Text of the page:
Penn State talks MakerBot and 3D printing

The meteoric rise of 3D printing has paved the way for a new generation of Internet entrepreneurs, Makers and do-it-yourself (DIY) manufacturers. So it comes as little surprise that the lucrative 3D printing industry is on track to be worth a staggering $3 billion by 2016.

“Information technology in manufacturing is really transforming what’s possible,” explained Irene Petrick, a senior lecturer at Penn State’s College of Information Sciences and Technology (IST). “3D printing just changes how we think about who a manufacturer is in the first place. I don’t have to be an engineer to design and I don’t have to be a traditional manufacturer to produce… [So] it’s really not the existing manufacturers [who] are going to drive how the future of manufacturing evolves.”

Recently, the IST acquired a new Atmel-powered MakerBot 3D printer to replace the very first printer the college purchased in 2007.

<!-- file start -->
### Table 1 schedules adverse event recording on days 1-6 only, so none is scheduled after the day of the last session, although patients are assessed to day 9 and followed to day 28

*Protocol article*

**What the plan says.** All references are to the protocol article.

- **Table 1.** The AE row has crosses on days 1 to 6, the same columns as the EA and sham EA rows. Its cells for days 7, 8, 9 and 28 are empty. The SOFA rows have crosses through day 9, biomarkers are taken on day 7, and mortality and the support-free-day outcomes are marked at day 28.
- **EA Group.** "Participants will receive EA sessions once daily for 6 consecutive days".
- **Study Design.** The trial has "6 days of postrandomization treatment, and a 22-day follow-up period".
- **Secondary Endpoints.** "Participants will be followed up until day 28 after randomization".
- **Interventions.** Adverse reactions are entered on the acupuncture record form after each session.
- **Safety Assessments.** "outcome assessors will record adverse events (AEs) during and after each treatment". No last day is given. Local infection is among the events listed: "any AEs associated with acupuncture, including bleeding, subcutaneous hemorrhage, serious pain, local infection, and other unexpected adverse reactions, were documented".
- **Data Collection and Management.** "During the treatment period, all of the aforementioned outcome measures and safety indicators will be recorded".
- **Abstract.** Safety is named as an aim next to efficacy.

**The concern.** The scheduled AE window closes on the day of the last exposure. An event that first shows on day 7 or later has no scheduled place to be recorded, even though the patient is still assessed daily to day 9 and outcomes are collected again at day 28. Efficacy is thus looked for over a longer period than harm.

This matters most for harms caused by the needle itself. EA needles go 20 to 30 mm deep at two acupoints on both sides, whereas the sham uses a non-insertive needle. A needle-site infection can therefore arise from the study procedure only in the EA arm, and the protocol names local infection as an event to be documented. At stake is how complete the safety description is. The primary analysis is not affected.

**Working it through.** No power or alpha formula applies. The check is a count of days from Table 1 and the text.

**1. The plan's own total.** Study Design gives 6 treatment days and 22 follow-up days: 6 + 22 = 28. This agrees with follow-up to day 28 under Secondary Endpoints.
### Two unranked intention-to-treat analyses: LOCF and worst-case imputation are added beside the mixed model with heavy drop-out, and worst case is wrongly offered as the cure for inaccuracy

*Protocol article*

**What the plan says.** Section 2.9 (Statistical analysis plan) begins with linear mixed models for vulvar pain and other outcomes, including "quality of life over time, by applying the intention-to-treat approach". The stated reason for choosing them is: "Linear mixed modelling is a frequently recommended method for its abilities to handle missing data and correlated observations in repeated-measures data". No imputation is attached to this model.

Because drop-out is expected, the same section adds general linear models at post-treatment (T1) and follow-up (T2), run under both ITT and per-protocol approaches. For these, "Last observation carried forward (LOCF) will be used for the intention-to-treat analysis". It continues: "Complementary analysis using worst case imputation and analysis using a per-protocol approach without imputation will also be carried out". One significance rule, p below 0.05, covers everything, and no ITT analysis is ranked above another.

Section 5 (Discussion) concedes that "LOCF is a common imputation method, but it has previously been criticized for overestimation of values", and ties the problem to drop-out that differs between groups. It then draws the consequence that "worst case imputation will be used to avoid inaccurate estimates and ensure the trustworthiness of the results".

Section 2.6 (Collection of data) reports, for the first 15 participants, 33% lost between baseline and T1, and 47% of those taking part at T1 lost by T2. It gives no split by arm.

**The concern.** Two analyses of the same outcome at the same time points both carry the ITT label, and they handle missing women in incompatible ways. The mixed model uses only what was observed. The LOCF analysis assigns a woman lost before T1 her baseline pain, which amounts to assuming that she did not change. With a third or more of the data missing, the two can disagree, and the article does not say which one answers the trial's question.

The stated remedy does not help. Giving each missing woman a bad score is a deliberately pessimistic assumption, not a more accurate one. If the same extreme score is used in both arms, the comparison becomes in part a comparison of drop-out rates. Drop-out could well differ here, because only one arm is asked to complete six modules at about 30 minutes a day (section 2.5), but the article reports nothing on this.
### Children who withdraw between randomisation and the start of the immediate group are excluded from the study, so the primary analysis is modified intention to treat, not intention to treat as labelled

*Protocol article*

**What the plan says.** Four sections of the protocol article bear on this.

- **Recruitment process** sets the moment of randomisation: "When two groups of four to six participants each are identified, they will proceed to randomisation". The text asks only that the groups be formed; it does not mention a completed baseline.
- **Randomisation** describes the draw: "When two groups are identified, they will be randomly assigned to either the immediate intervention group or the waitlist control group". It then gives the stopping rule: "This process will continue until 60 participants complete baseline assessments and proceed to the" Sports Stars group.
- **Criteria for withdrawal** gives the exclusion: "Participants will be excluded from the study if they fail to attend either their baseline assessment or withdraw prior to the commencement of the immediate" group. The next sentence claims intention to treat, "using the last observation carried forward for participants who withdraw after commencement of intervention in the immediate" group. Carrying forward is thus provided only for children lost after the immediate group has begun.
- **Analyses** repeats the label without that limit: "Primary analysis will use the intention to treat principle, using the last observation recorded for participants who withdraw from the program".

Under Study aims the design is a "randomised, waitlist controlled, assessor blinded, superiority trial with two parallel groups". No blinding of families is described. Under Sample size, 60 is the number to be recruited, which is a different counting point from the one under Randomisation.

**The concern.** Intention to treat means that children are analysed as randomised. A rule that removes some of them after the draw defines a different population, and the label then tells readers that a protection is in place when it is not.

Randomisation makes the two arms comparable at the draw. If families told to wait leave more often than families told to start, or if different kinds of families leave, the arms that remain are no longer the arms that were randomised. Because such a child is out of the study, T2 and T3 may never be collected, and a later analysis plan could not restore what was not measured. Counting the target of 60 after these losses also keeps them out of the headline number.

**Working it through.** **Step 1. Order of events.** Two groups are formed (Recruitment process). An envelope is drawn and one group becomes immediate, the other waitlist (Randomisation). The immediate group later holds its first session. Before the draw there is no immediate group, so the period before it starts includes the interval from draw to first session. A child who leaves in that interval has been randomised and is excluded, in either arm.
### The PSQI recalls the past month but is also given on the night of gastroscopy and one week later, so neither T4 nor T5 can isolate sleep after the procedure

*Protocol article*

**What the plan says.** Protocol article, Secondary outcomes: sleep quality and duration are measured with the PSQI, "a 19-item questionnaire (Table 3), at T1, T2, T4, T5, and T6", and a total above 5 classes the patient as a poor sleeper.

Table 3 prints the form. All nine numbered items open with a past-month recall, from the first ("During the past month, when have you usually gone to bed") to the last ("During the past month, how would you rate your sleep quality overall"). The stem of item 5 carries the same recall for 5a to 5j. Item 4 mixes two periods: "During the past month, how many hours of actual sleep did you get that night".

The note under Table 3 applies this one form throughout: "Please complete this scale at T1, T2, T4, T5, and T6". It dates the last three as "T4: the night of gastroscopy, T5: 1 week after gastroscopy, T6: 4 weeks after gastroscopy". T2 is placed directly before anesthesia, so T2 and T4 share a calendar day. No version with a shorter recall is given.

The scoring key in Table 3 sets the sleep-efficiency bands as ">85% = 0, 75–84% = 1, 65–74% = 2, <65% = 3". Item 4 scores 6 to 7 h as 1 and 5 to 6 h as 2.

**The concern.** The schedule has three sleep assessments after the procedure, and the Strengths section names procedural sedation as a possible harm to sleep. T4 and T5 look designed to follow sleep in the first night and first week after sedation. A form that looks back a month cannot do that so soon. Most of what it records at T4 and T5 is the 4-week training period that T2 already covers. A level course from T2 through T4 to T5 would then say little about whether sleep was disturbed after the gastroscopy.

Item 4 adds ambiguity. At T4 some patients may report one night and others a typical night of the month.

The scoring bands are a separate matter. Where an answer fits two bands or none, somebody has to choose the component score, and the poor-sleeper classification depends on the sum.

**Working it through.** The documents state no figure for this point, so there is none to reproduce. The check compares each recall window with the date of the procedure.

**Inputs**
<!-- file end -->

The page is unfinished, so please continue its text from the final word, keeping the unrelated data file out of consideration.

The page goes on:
“When the original printer died last year we found out it would cost $8,000 to fix. The new 3D printer, a MakerBot Replicator 2, costs under $2,500. The material used to build objects is also less expensive with the Replicator,” said 3D visualization researcher Wade Shumaker. “The fact that the Replicator is more affordable opens it up to a wider base of users, and there is a much larger community of users which has arisen and become a very open source group of DIYers.”

As Shumaker notes, the DIY open source mindset has prompted users to share 3D objects they’ve designed.

“This has led to sites like www.thingiverse.com and www.makezine.com, where you can find 3D objects to download for free and to buy which include everything from functional items (knobs, handles, iPhone holders, bottle openers) to art (jewelry, sculptures, toys) to medical supplies (braces, ID bracelets, hemostats, models of organs),” he continued. “I think what you’re going to find over the next few years is 3D printing is going to become a little more mainstream. When people break something, instead of going out and buying a replacement, they’re going to print it out.”

As we’ve previously discussed on Bits & Pieces, the DIY Maker Movement has been using Atmel-powered 3D printers like MakerBot and RepRap for some time now. However, 3D printing recently entered a new and important stage in a number of spaces including the medical sphere, architectural arena, science lab and even on the battlefield.

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